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Crime scene, autopsy photos must be shown to media

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NEWS MEDIA UPDATE   ·   FLORIDA   ·   Secret Courts   ·   Dec. 1, 2005


Crime scene, autopsy photos must be shown to media

  • An appellate court ruled that the privacy interests of a murder victim’s family do not outweigh the public’s right to an open criminal trial, a decision that was allowed to stand by the state supreme court and a U.S. Supreme Court justice.

Dec. 1, 2005  ·   The Supreme Court of Florida Wednesday refused to review a state appeals court’s decision granting media access to videotape and photographs of a a murder scene and subsequent autopsy, letting stand the appeals court’s ruling that the trial court had improperly withheld the materials from the press. An emergency appeal to U.S. Supreme Court Justice Anthony Kennedy to stay the decision was also denied the same day.

A three-judge appellate panel for the Second District Court of Appeal of Florida ruled that the Circuit Court in Sarasota abused its discretion Nov. 16 when it said four media organizations could not inspect photographs and a video that were presented into evidence in the case.

“Secret evidence is the hallmark of an oppressive regime; it is not a policy generally acceptable in a free society with courts that must be open to the people to assure the legitimacy of those courts and the fairness of the proceedings that occur therein,” Judge Chris W. Altenbernd wrote. Although the photos were “extraordinarily distressing,” he wrote that in this case “these photographs are evidence in a trial where the state, on behalf of the people, is using its power to pursue the most extreme penalties.” Accordingly, Judge Altenbernd asked the trial court to permit each of the four media petitioners to have one journalist view the disputed exhibits for the media pool.

When the state requested that the Florida Supreme Court grant a stay while it considered whether to review the appellate court’s decision, lawyers for the four media companies asked the high court to reject the request, arguing that sealing the photos violated the news media’s rights under Florida law and the First Amendment. The media lawyers also argued that the public’s ability to monitor the trial through the news media had been injured by the unnecessary delay — the media lawyers were still fighting for access three weeks after the disputed photos were first shown to the jury and 10 days after the criminal defendant was found guilty.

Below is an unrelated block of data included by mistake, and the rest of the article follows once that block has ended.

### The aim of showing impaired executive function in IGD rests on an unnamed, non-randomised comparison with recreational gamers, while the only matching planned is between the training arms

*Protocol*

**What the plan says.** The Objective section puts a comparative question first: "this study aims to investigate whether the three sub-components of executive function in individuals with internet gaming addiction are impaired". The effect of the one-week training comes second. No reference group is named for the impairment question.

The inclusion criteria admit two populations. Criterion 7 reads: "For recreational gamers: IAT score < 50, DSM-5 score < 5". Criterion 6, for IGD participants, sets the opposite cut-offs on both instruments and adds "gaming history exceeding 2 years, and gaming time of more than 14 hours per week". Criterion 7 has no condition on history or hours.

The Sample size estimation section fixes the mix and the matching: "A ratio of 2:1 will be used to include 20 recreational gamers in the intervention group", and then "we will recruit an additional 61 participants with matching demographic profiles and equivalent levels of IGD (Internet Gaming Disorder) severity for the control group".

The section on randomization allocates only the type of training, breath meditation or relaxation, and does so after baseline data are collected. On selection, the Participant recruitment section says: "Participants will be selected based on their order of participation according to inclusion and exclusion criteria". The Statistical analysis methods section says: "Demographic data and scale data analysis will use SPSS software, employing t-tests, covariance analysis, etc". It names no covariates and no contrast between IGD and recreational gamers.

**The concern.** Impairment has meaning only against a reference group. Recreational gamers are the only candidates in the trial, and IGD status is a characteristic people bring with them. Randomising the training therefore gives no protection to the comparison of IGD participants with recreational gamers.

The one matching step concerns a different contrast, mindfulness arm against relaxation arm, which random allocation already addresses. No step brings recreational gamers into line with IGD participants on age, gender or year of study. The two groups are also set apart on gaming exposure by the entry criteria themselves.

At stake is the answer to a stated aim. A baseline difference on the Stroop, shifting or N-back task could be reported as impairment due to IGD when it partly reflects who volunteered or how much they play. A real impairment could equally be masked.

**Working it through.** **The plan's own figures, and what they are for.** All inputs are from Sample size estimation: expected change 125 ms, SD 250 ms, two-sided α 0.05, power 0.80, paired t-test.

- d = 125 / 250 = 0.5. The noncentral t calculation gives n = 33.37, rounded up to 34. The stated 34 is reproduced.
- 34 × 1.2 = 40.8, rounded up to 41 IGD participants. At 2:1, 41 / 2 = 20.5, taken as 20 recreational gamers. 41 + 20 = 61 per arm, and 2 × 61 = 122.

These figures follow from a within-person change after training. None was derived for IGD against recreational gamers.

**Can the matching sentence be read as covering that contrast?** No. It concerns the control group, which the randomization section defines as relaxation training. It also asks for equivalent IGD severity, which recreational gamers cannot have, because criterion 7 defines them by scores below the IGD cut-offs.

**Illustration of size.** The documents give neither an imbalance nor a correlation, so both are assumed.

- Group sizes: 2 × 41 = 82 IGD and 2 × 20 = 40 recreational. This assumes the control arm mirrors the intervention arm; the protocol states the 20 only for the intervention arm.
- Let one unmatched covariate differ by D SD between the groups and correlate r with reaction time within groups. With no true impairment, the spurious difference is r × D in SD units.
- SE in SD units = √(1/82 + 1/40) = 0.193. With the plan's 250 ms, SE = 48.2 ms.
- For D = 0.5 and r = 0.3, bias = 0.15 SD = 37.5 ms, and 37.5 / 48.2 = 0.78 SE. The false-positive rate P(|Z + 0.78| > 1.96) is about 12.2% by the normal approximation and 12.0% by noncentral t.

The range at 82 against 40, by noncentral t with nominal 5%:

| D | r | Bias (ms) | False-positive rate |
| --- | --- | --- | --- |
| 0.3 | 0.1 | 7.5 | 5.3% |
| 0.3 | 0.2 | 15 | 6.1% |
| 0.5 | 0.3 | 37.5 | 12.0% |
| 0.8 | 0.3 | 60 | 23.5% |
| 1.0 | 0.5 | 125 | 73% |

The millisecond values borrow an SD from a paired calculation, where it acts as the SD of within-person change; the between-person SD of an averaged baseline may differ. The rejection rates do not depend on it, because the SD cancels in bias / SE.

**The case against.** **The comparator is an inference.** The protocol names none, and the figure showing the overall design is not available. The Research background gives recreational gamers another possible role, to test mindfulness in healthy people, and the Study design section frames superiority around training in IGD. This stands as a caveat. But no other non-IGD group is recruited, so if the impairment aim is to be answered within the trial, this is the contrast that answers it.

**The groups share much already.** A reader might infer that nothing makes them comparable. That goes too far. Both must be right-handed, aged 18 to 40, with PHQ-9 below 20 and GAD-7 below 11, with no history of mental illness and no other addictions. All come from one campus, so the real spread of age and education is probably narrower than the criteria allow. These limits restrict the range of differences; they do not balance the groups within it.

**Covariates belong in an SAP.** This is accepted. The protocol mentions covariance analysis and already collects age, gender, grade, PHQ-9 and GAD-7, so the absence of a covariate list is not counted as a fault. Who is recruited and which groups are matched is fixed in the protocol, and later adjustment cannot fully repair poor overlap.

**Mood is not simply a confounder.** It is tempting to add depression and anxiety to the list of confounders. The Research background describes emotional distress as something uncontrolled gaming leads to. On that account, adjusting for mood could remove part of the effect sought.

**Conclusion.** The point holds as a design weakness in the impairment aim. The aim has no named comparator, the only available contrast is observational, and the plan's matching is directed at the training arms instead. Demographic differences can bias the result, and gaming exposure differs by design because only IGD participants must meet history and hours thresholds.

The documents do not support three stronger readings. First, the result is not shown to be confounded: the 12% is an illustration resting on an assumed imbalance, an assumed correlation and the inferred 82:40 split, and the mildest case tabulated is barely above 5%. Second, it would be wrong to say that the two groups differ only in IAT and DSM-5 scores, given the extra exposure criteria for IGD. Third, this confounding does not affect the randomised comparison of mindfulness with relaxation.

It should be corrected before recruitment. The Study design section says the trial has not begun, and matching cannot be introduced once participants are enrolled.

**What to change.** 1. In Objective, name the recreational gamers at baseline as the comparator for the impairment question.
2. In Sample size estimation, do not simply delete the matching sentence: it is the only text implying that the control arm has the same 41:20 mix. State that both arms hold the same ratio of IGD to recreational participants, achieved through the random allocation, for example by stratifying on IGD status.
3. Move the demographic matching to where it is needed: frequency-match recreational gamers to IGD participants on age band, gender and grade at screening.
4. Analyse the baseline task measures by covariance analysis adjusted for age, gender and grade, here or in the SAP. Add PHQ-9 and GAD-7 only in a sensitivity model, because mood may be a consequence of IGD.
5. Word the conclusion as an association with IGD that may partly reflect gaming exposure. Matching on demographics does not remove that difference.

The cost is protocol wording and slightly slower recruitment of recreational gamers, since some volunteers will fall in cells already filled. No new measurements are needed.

The trial court judge had sealed the photographs at the request of the murder victim’s father to keep photos of his daughter confidential. The victim, Carlie Brucia, was 11 years old at the time of her death. The photos show a child with a nude lower body, and reveal the various trauma sustained by her, as well as decomposition. The trial court refused to release the photos to the public, finding that “the mere ‘viewing’ of the photographs will cause tremendous harm” to Carlie’s family, which was already distressed by the thought of the media accessing the photos. The trial court also found that the already intense coverage of the trial portended that the photos would be greatly publicized if released.

In overturning the sealing, the appellate court ruled that, while it respects “the privacy interests of the victim’s family,” “less restrictive measures exist to protect those interests while also protecting the competing interests engendered by a public trial.”

The four petitioners, The Sarasota Herald-Tribune, Tampa Tribune, WFLA-TV and The Herald, had petitioned the appeals court for access to the photos on the fourth day of trial, when the trial court made an oral ruling that the press and public would not be permitted to review the crime scene photographs. In their emergency appeal, the lawyers for the media companies sought only the right to inspect the photos, but not to copy, publish, or broadcast them, or place them on the Internet.

The criminal case involved the State of Florida’s prosecution of Joseph P. Smith for the first-degree murder, capital sexual battery, and kidnapping of Brucia. As part of the state’s case, it offered a number of crime scene and autopsy photographs and a video into evidence to prove material matters in dispute. Although the jury was allowed to view all of the photos, because of the trial court’s ruling, neither the press nor public were permitted to view the photographs that showed nude images of the girl.

“The broadest issue in this case is whether the State can rely upon secret evidence to obtain a conviction for a capital offense,” Judge Altenbernd wrote for the Court of Appeals. “Although Mr. Smith’s trial has been broadcast on television and conducted in an open, public courtroom, these specific items of evidence have been concealed from all members of the public and the press,” which is inconsistent with the purpose of public court proceedings.

(Sarasota Herald-Tribune v. Florida; Media counsel: Gregg Thomas, Holland & Knight, Tampa, Fla.)SB


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